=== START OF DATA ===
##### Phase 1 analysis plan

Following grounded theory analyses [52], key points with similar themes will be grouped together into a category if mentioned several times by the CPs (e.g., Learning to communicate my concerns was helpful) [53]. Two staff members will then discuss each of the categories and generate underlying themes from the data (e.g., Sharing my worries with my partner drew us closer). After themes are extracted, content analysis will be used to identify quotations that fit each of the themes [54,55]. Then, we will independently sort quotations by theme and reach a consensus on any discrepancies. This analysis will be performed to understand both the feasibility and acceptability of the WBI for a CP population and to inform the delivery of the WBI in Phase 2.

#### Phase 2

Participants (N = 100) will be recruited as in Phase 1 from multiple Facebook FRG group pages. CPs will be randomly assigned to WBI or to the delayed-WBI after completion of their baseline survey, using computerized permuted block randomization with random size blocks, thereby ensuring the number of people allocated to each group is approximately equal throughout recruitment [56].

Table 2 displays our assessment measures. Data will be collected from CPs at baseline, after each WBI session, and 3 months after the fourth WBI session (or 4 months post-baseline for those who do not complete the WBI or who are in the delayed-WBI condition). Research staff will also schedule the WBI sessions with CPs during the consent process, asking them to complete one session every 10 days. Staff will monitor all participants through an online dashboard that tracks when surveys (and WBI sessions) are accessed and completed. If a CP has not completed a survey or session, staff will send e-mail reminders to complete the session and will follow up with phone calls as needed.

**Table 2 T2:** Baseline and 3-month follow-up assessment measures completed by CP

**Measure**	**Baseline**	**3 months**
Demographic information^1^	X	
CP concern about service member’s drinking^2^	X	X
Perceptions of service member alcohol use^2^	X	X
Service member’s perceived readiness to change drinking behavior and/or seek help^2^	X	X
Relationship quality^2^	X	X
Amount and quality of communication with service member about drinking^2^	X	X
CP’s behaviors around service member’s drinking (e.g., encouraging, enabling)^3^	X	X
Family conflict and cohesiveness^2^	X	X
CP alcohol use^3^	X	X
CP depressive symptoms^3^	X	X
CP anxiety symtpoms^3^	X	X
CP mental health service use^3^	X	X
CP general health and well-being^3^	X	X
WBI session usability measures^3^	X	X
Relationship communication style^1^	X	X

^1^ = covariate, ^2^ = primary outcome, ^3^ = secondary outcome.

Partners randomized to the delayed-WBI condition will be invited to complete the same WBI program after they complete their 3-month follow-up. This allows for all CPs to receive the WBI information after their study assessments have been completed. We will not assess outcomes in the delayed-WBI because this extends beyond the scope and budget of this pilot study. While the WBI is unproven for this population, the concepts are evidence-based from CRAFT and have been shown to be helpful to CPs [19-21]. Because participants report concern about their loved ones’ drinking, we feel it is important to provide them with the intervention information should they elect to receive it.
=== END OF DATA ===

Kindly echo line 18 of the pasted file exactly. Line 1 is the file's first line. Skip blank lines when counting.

CP anxiety symtpoms^3^	X	X